Key Elements

All detainees have the right to send and receive mail and to make and receive telephone calls, except in very specific situations. Any limitations on this right should be done on legitimate grounds, in the least restrictive way and for the shortest time possible.

Telephone calls and correspondence are a particularly important means by which detainees that do not have family or friends that are able to visit can stay in contact with the outside world. These can include foreigners, and women and children detained in facilities far from their home.  The ability to receive parcels can also be an important way for family and friends to assist in meeting detainee’s humanitarian needs.

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Telephone contact with the outside world

Detainees should be allowed to make and receive as many telephone calls as they can afford and is practicable. An initial call upon arrival to inform family and friends should be at the expense of the state. In the case of indigent detainees, consideration should be given to waiving or reducing call costs so they are not deprived of contact with the outside world.

Making and receiving calls may be restricted on operational grounds.  Calls may be limited to certain times during the day, although there should be some flexibility for detainees that have family or friends in different time zones (for example, foreign nationals) or after working hours, as detainees (often women) may have family that are not home until later.  The duration of calls may also be restricted to ensure all detainees have equal opportunity to access the phone.

There should be an appropriate number of telephones provided so that detainees are not forced to wait long periods to use the phone.  Consideration should be given to appropriate positioning of telephones: they should be freely accessible by all, including detainees with a disability, and ideally in an area that affords some privacy.  However, the telephone should not be located such that other detainees can bully or intimidate those using the phone or demand payment in return for telephone use.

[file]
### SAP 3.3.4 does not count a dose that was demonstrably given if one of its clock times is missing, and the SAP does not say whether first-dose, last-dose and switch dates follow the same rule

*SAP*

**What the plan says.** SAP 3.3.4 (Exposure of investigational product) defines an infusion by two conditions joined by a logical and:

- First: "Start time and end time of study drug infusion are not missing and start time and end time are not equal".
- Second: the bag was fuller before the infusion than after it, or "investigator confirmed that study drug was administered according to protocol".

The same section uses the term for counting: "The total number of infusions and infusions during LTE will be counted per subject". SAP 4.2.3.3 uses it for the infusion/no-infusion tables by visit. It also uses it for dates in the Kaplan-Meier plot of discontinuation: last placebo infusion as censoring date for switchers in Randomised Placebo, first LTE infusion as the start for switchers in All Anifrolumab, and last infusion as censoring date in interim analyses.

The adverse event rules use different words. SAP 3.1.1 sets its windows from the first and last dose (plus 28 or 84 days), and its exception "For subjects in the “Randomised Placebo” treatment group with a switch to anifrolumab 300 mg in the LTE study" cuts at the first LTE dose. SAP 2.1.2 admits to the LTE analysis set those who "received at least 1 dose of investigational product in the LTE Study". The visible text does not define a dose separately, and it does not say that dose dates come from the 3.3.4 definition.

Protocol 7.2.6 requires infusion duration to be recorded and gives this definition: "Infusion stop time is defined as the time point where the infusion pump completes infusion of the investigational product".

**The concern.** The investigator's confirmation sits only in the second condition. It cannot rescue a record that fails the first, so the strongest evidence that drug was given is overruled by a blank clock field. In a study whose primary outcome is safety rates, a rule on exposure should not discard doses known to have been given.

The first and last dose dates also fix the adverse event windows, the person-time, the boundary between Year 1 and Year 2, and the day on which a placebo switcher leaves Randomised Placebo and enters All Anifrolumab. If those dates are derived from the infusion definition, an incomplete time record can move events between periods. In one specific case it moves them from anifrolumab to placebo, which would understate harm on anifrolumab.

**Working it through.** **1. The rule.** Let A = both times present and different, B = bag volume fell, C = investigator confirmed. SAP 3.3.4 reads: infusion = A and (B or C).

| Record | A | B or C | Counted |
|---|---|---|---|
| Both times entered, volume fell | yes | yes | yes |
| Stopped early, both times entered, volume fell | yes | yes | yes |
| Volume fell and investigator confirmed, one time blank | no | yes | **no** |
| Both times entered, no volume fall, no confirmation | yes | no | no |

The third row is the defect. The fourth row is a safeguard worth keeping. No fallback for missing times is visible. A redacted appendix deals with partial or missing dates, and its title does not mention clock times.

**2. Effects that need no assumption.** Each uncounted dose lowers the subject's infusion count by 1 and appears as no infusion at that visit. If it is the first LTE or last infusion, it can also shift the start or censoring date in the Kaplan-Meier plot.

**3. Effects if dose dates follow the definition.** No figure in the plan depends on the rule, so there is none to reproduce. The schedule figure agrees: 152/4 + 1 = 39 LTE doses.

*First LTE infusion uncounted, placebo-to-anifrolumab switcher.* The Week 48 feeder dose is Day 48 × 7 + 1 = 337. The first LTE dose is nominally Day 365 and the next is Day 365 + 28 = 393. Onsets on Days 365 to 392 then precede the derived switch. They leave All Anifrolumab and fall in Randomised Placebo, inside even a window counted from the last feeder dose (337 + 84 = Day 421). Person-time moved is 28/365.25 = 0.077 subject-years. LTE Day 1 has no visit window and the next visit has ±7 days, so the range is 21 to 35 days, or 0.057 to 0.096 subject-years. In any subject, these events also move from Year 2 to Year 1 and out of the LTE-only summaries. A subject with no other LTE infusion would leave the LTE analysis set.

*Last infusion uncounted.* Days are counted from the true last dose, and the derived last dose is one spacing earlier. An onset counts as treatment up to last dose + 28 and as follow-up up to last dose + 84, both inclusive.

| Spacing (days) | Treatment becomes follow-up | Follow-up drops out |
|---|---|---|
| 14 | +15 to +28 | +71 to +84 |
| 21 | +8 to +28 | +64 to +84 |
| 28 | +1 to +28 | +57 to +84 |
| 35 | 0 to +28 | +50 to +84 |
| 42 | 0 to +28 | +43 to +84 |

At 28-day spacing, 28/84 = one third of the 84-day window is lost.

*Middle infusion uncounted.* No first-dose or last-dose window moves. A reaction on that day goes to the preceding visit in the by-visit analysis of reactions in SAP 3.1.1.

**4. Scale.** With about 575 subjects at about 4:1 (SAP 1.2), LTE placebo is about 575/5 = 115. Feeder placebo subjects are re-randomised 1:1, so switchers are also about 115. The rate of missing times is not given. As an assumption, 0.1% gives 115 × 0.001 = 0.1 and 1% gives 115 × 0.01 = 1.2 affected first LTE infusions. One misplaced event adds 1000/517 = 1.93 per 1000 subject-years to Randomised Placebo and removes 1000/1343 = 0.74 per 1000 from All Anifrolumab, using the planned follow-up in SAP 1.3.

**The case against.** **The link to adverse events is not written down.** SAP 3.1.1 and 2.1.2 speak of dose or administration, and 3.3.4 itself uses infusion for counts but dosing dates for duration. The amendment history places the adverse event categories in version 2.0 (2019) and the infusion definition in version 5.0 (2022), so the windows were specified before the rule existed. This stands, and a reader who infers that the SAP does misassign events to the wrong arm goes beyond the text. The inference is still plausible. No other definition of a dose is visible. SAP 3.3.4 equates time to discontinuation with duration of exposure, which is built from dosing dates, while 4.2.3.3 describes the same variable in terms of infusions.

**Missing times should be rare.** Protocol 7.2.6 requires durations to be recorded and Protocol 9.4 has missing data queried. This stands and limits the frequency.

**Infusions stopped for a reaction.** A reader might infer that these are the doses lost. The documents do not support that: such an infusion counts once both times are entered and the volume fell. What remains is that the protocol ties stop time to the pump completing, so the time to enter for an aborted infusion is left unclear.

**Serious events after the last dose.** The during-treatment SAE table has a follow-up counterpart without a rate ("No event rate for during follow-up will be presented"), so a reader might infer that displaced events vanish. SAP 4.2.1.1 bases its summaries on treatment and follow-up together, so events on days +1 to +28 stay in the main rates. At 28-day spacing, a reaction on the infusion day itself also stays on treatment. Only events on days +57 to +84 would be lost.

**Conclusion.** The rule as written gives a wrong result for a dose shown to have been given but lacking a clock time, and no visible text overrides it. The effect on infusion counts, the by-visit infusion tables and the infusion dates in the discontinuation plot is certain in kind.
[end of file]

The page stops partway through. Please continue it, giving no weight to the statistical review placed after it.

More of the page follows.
Monitoring telephone calls

Detaining authorities may monitor telephone calls in the interests of the safety and order of the detention facility – for example, where authorities suspect the detainee is involved in illegal activity. Such monitoring must be authorized by the management of the prison and should be done on grounds that a reasonable suspicion exists that illegal activity is taking place.

Detaining authorities may terminate phone calls if they believe on reasonable grounds that the call could interfere with the course of justice or compromise the security of the prison. To provide a safeguard against arbitrary interference with privacy, records should be kept of actions taken relating to monitoring calls, including any actions to terminate calls and the reason for doing so. These records should be kept for a specified period of time and accessed only by those with specific authorization.